On this day, October 23, in hip-hop...

Def Jam
Def Jam

1989: Despite the success of frat-rap-punkers The Beastie Boys and their Def Jam production guru Rick Rubin, white people in hip-hop during the 1980s were often seen as a novelty nuisance at best and Elvis Presley-ish exploitative force at their absolute worst. Enter 3rd Bass and their remarkable debut album, The Cactus Album in October 1989. Consisting of a pair of white rappers, the bombastic MC Serch and the gritty-yet-smooth Prime Minister Pete Nice, and their black DJ Richie Rich, the trio set out to challenge misconceptions that white boys can't speak the language of hip-hop with a true authenticity.

Arguably as underrated as any LP in hip-hop history, The Cactus Album is full of great songs filled with intricate lyricism, goofy put-ons, racial nuance and spectacular production provided by hip-hop heavyweights like Prince Paul, the Bomb Squad along with the group's primary producer Sam Sever. "The Gas Face" featuring a young Zev Love X - the man who would become MF DOOM - is a hip-hop classic that skewers questionable rappers, racism and pop-appropriation. Meanwhile, "Steppin' To The A.M." and "Brooklyn Queens" are gravelly tributes to their hometown of New York City and the culture that birthed hip-hop. The album crackles with an intensity and wit that makes it a rewarding listening.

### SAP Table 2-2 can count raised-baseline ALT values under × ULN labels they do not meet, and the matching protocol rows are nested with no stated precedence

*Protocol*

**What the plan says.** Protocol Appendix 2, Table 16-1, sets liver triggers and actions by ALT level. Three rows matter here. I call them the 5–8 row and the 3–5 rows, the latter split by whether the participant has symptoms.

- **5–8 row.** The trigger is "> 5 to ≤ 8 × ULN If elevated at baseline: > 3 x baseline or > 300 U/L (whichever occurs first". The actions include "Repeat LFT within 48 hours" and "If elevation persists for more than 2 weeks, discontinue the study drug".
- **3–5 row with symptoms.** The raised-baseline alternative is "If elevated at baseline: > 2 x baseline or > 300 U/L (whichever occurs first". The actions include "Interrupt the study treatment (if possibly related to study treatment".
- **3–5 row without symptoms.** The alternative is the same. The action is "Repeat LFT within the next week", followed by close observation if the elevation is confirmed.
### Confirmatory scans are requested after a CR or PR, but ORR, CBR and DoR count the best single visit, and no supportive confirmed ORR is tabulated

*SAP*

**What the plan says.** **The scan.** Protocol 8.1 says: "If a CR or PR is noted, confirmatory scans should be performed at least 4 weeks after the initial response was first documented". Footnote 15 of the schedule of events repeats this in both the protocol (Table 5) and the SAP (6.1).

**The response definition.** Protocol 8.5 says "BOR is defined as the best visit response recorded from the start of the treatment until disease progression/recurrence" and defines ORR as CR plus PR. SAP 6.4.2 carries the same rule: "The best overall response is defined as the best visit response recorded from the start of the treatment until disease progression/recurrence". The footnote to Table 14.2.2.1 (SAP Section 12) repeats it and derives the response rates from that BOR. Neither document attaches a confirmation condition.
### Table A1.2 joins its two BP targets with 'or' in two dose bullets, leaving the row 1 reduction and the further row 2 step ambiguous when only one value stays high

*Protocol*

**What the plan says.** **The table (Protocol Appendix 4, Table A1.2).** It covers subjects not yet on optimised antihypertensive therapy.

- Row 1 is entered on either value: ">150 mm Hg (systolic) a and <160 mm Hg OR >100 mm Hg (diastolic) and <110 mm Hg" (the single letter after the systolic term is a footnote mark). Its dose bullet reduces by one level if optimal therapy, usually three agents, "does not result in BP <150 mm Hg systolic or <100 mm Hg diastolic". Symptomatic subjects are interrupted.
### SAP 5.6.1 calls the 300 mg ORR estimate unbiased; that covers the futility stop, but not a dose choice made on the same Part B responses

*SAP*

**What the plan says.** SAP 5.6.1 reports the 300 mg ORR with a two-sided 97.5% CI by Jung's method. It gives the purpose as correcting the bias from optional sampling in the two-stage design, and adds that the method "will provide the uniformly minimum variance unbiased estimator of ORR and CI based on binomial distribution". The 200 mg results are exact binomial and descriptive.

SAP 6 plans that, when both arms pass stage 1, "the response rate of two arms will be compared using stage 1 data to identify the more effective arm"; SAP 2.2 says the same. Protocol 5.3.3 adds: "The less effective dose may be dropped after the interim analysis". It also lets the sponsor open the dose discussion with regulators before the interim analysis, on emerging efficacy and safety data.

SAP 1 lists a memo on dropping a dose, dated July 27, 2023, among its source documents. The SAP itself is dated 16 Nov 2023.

For the era, the album was a commercial success earning the aspirant group a Gold plaque a few months after it's release. However, the album's true legacy remains in proving that hip-hop could be performed and enjoyed by white kids without the nasty feeling of cultural appropriation that would follow along with the group's contemporaries such as Vanilla Ice. The Cactus Album remains a seminal album in hip-hop's growing multicultural influence.

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